The UK asylum system – is it really a ‘soft touch’?
Today I found out that refugees claiming asylum in France get nearly double the benefits that those in the UK get. Quite a shock given all the people claiming on Facebook that the UK is a ‘soft touch’. But then I do know that four times as many people claim asylum in France – every year – as do in the UK.
So I started looking into it and it seems that the UK asylum system is no more generous than many others.
Asylum-seekers in the UK can qualify for accommodation and financial support while waiting for their claims to be finally decided. But this is the same in other EU countries. However in the UK, the weekly allowance for a single adult asylum-seeker is £36.95 per week, lower than many other EU countries. The equivalent weekly rate in France, for example, is £58.50 (at an exchange rate of 73p to the euro).
Elsewhere in the EU, asylum-seekers are permitted to work if their claims have not been decided within 9 months, and some countries permit this sooner. However in the UK permission to work will not be granted unless 12 months have past and the claim remains undecided. The UK has also introduced severe restrictions on what work an asylum-seeker may be permitted to do even if this condition is met.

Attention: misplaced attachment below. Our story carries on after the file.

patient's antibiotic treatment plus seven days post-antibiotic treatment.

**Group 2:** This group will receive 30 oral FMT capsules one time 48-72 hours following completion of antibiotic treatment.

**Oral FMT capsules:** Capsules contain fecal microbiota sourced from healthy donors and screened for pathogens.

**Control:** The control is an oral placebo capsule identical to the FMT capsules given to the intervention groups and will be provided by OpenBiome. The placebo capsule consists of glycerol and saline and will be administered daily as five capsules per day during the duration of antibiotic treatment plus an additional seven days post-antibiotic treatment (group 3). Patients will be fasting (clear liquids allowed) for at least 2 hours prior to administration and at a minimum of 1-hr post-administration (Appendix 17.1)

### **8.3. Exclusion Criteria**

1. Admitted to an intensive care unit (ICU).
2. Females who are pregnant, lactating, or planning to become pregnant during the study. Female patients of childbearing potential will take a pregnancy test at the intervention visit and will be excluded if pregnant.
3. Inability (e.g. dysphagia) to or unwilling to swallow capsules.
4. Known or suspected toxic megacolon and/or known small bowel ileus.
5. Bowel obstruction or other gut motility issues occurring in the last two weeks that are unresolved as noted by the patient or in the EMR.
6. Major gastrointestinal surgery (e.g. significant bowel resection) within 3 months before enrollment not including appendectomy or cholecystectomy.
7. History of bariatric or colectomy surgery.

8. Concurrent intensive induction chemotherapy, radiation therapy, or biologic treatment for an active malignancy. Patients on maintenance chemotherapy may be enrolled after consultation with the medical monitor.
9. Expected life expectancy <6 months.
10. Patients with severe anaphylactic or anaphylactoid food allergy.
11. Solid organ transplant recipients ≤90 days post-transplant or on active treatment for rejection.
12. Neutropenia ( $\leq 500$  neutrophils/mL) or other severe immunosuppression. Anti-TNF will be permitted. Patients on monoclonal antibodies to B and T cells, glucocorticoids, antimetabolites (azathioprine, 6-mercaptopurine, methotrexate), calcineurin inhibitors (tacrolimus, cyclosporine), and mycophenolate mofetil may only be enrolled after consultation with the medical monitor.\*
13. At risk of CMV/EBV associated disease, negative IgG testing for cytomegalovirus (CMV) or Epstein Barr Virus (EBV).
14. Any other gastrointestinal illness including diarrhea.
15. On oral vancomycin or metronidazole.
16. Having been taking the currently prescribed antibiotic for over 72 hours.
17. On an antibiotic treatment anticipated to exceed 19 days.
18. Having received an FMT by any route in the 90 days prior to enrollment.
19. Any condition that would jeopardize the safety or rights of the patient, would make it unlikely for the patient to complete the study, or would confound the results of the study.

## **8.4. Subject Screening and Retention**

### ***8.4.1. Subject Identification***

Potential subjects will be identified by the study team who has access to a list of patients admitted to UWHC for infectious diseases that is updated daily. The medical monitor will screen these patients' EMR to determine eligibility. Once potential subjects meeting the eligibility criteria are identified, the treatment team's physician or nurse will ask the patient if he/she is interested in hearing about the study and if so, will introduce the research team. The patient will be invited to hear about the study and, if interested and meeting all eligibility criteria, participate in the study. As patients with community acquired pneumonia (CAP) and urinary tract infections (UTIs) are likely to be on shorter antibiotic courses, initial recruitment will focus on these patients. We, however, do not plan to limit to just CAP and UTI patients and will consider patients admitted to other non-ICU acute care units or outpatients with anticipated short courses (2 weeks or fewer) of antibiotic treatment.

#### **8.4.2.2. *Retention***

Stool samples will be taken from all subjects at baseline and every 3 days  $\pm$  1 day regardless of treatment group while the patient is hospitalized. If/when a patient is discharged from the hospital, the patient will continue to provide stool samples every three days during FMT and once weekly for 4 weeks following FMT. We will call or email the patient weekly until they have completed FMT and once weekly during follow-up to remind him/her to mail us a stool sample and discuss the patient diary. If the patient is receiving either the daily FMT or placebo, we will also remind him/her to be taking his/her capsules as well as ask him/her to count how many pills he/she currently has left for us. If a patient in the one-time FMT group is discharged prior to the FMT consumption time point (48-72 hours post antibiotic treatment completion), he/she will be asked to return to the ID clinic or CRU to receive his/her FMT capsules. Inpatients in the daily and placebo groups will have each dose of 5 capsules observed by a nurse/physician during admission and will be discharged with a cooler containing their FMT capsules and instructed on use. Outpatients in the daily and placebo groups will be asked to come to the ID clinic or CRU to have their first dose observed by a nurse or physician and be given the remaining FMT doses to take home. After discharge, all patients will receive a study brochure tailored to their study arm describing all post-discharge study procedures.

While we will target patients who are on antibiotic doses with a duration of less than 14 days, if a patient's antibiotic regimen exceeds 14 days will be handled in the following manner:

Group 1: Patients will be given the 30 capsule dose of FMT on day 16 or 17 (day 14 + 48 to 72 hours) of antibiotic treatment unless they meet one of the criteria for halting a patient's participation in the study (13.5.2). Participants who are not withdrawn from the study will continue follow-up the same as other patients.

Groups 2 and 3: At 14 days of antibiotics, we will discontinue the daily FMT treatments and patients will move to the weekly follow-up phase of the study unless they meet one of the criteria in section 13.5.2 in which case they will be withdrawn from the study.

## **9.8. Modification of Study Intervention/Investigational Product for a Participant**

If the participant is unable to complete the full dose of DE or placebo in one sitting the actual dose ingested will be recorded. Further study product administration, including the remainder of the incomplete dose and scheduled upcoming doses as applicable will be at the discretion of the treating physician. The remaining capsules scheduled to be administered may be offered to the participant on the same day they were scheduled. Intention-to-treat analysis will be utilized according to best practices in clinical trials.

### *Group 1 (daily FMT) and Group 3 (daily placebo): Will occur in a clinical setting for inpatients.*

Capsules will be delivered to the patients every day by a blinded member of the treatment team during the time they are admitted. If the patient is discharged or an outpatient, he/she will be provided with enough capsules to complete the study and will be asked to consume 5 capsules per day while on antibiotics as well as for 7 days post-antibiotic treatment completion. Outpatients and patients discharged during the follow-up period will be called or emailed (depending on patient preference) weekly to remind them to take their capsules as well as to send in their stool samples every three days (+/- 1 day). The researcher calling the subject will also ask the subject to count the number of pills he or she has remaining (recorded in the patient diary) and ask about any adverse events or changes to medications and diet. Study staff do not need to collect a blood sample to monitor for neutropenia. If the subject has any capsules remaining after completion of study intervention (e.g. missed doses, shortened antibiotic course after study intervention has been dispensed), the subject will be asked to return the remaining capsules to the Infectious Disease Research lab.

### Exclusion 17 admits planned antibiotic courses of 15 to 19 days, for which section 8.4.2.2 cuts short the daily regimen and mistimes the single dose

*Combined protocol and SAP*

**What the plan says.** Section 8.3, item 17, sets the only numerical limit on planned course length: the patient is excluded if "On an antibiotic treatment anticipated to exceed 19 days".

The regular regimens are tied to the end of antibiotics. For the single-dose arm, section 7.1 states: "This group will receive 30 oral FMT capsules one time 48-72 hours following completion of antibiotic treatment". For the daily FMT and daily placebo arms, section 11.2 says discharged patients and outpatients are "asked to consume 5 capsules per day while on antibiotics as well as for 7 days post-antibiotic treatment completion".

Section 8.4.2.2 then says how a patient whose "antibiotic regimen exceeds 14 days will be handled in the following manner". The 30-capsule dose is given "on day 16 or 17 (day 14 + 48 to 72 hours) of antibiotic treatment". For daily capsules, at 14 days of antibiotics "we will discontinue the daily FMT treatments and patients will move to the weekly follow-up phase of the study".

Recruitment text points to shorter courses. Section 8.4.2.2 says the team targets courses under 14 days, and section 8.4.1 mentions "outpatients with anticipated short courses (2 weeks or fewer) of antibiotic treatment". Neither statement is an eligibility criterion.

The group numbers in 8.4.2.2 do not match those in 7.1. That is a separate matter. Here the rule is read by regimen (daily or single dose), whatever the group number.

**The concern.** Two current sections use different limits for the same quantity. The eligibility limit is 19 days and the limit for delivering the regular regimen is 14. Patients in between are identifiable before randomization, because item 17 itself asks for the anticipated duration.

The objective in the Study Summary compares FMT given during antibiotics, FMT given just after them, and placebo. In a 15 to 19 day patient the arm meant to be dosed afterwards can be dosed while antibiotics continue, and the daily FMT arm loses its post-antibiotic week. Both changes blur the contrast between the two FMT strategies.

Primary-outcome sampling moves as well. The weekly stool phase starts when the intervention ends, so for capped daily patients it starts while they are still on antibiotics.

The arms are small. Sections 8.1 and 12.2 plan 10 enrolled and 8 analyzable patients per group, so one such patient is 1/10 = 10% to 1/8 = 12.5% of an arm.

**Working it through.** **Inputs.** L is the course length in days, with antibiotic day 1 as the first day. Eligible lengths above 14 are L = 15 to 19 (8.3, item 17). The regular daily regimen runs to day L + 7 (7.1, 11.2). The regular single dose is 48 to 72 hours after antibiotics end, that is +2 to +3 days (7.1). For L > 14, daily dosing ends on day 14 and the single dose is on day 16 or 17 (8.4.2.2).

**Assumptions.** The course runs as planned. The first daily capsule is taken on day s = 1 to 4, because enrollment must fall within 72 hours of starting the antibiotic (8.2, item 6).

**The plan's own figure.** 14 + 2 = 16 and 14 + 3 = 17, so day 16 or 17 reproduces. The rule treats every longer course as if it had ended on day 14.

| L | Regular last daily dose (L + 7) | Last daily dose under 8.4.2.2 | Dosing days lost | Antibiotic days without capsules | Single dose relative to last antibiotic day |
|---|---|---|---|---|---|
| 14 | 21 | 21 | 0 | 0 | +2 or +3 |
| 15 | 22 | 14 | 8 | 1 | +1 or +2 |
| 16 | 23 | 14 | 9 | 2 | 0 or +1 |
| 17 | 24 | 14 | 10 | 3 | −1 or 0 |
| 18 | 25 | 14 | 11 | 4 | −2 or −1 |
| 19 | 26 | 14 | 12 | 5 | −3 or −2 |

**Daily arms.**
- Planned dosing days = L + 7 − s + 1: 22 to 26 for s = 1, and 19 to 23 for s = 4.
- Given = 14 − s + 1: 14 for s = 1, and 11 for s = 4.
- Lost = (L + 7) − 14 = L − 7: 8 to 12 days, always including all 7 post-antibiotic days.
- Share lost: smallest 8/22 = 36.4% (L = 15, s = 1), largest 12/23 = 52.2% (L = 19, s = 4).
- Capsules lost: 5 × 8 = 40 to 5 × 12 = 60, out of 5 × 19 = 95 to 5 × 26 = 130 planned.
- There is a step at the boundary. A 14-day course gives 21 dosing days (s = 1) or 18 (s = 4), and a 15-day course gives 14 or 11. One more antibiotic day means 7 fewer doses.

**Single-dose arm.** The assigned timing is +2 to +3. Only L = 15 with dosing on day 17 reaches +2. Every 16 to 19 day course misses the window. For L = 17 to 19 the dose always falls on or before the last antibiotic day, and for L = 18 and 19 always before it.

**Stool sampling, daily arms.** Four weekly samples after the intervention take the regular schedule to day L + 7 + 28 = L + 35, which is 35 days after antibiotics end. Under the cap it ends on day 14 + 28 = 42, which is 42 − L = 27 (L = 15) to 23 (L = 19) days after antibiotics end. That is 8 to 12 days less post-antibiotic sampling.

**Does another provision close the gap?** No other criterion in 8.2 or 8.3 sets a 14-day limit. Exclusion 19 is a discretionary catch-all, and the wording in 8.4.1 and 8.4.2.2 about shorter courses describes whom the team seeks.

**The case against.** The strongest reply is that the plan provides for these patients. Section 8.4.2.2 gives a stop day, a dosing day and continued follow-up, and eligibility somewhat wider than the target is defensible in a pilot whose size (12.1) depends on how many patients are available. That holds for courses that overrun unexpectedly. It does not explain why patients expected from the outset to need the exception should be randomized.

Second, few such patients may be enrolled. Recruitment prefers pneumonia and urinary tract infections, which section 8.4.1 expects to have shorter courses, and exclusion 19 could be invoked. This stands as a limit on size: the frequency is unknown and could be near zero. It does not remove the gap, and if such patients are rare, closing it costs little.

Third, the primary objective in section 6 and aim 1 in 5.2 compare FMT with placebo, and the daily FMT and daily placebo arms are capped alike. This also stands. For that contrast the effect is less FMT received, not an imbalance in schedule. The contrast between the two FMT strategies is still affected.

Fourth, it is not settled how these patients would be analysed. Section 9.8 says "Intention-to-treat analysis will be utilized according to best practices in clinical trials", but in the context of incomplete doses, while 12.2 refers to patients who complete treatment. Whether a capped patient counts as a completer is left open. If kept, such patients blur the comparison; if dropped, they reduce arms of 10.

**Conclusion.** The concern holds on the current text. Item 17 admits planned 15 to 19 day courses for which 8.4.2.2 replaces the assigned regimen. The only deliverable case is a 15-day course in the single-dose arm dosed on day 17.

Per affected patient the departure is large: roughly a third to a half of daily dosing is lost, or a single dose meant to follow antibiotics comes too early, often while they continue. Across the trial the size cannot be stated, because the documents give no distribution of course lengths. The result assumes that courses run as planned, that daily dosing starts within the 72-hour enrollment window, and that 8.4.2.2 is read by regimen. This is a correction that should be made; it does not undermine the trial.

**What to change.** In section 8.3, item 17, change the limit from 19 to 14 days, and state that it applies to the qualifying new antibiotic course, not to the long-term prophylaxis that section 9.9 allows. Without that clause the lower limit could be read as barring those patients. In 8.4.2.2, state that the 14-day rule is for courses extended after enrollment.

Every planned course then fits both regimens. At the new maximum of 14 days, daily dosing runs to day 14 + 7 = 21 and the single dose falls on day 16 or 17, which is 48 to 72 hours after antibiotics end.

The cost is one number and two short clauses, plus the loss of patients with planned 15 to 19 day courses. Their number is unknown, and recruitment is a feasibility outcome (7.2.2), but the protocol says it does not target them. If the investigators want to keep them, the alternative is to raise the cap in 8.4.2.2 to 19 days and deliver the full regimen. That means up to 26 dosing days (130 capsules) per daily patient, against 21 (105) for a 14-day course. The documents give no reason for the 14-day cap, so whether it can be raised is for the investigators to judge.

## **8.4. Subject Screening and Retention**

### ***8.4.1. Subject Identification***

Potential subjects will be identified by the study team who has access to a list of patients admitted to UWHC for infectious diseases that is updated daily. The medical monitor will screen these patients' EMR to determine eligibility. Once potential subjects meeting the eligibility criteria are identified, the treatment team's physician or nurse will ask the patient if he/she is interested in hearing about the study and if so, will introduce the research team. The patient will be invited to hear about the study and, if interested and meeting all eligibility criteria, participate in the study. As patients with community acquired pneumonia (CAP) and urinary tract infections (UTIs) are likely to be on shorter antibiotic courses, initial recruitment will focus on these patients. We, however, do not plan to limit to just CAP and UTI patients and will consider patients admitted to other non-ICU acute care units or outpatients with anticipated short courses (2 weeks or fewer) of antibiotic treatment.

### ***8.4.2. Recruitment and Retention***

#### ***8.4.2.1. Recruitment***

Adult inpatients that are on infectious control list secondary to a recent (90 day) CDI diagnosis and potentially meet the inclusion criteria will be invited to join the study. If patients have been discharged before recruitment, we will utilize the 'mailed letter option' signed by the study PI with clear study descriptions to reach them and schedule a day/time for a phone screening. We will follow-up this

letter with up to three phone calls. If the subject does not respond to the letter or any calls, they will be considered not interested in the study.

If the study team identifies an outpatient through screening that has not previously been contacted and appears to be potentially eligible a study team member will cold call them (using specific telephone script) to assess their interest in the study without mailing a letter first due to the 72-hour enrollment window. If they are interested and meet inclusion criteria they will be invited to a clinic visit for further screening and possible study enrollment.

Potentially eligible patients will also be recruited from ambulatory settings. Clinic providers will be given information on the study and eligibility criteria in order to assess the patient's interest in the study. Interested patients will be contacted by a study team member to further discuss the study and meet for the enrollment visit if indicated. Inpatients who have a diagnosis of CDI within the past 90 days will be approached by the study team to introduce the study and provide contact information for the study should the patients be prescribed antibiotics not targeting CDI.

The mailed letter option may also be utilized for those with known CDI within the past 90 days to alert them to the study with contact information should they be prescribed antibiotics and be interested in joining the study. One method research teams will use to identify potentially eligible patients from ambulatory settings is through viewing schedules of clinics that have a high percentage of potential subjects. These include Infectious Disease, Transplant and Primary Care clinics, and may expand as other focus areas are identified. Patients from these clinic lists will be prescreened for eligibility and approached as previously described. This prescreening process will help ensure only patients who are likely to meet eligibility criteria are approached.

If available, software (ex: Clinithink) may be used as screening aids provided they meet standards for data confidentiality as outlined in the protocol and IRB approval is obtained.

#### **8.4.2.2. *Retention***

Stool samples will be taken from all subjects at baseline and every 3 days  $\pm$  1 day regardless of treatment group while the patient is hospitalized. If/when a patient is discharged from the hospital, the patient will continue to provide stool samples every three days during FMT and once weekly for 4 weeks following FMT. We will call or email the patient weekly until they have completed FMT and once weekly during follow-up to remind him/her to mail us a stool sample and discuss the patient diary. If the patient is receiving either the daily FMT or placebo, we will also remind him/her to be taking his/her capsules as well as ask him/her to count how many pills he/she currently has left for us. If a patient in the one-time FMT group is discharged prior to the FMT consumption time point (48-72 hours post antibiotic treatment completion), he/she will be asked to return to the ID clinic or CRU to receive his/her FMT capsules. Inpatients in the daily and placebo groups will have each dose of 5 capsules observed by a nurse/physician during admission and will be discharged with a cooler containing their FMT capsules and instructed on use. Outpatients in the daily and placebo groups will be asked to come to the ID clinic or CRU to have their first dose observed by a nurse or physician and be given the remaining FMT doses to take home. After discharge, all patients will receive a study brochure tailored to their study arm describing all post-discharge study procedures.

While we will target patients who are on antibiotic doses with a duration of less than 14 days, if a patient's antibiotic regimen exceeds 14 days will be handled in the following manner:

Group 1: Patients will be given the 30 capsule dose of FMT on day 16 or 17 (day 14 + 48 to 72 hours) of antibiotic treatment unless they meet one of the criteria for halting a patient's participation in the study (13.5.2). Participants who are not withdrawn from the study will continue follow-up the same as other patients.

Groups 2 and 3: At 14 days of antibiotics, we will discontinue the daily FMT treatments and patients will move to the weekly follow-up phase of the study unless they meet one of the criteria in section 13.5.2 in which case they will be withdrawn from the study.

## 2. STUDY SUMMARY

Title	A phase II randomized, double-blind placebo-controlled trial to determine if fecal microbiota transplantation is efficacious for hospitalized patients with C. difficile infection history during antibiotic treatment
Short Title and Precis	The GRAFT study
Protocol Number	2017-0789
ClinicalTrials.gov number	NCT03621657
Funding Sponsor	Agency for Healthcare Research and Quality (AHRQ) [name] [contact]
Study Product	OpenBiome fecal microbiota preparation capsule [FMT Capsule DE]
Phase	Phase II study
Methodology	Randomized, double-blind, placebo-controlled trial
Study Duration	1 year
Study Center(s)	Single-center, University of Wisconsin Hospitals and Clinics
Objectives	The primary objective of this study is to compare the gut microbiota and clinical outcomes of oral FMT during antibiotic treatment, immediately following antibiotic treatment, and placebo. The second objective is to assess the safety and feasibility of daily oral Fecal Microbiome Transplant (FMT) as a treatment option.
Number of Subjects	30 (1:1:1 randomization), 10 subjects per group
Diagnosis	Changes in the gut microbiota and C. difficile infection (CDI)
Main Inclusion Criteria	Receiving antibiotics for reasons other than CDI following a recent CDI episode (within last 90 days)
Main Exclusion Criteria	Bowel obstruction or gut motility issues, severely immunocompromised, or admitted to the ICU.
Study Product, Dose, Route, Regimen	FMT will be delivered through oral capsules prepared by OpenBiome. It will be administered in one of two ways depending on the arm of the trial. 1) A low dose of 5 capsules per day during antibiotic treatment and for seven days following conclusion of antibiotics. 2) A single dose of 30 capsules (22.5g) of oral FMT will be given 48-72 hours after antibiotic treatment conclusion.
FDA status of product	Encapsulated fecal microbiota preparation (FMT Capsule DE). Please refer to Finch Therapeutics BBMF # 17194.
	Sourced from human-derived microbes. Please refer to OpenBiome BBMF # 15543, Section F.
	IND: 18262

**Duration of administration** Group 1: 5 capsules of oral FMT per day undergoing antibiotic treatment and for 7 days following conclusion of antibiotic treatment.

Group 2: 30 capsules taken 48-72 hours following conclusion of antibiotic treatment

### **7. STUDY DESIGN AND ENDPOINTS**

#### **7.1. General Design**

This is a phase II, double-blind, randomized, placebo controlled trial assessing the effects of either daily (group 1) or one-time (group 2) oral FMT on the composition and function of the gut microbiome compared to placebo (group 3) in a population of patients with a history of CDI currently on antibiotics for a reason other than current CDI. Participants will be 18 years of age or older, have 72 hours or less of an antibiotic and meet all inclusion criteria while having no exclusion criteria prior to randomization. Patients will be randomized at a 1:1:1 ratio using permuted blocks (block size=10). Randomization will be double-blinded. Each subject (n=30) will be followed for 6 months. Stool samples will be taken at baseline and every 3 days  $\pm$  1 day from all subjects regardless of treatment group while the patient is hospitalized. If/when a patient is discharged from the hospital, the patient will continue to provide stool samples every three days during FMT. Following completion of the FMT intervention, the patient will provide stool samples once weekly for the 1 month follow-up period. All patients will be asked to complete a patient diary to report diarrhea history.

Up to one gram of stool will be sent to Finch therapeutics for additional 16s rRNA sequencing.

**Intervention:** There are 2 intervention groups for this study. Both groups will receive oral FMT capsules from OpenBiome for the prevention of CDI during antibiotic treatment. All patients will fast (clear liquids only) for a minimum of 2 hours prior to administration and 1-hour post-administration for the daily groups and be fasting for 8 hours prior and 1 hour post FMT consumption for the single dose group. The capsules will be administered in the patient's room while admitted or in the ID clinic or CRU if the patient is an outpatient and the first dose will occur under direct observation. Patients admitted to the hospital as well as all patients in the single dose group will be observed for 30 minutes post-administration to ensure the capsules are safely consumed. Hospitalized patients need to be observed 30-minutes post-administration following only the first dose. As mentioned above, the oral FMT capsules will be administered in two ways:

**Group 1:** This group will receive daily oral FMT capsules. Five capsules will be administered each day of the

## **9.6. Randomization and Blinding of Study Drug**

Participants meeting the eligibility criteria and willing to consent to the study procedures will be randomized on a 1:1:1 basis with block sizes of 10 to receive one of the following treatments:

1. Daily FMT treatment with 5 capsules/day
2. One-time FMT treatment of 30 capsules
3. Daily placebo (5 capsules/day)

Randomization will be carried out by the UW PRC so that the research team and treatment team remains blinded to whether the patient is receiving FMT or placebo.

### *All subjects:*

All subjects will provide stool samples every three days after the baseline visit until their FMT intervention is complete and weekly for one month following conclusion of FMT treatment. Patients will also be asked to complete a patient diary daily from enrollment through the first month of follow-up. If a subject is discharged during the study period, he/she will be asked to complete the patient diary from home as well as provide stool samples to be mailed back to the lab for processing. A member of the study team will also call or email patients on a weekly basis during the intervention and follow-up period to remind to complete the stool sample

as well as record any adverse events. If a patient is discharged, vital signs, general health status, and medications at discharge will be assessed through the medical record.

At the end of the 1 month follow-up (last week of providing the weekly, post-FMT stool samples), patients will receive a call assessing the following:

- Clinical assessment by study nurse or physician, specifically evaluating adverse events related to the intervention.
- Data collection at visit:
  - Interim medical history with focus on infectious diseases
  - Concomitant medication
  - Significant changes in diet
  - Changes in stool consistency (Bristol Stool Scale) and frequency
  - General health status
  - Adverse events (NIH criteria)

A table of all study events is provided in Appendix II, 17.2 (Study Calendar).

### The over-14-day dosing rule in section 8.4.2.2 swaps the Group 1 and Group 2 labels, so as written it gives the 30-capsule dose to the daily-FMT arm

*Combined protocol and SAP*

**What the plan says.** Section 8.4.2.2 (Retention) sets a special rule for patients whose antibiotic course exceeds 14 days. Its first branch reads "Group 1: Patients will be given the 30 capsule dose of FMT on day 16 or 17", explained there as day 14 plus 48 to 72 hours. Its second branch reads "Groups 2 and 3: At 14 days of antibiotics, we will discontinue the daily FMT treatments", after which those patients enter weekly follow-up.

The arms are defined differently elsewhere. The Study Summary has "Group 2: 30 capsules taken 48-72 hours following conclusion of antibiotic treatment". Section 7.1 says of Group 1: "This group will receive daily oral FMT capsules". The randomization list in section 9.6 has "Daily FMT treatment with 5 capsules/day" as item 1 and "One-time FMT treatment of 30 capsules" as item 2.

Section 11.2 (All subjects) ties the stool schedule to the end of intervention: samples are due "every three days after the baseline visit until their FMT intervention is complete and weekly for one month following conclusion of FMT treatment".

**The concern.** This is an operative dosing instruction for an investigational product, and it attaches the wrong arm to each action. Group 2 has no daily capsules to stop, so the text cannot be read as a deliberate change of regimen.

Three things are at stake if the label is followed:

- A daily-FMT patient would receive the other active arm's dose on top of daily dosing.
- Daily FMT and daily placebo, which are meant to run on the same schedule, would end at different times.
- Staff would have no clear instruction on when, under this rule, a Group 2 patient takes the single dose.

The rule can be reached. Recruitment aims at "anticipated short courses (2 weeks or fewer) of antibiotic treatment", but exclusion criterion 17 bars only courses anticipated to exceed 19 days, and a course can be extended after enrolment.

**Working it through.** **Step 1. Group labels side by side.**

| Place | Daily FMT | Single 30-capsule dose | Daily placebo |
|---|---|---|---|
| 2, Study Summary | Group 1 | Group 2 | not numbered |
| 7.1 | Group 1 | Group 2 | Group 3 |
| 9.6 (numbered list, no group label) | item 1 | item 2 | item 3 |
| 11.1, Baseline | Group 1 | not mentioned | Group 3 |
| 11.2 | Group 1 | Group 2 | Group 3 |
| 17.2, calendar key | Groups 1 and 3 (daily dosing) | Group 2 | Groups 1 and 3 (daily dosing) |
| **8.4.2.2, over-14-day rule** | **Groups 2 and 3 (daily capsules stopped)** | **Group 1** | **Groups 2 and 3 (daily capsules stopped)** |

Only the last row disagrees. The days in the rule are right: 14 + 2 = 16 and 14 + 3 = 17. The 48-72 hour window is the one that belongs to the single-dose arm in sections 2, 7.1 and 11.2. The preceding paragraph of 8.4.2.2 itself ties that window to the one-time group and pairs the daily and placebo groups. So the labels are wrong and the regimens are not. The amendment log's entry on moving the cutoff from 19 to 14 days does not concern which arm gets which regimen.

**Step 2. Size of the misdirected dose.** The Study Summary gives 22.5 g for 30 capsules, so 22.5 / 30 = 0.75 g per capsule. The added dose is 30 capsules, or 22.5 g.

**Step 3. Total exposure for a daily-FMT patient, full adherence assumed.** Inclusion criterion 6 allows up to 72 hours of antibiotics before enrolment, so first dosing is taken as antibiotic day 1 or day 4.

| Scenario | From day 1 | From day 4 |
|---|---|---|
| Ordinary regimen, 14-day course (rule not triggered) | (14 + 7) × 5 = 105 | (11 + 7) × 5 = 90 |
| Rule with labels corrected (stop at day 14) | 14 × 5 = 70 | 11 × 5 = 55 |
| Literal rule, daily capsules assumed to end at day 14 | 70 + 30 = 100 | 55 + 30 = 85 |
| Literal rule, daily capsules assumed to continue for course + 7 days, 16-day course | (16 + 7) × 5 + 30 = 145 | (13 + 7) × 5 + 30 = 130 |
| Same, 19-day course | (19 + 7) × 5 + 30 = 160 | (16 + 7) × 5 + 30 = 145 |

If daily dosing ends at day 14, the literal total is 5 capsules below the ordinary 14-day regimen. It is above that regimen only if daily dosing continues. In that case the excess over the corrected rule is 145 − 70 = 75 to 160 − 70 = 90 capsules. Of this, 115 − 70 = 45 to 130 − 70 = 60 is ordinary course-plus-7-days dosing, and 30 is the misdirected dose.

Detention is used much more extensively in the UK’s asylum system than in other EU countries. Those countries also have time limits on how long a person may be detained under immigration powers, whereas the UK has no time limit.
Research done tends to show that asylum-seekers know little of the asylum system in any country, including the UK, before arriving there. When asylum-seekers do decide they would prefer to reach a particular country to make an asylum claim, family, community and language connections tend to be key factors in making that decision.
Of course we’re all free to believe the opposite to these truths if we’re so inclined. But doing so won’t help us face up to the current global refugee crisis and it won’t make it go away either.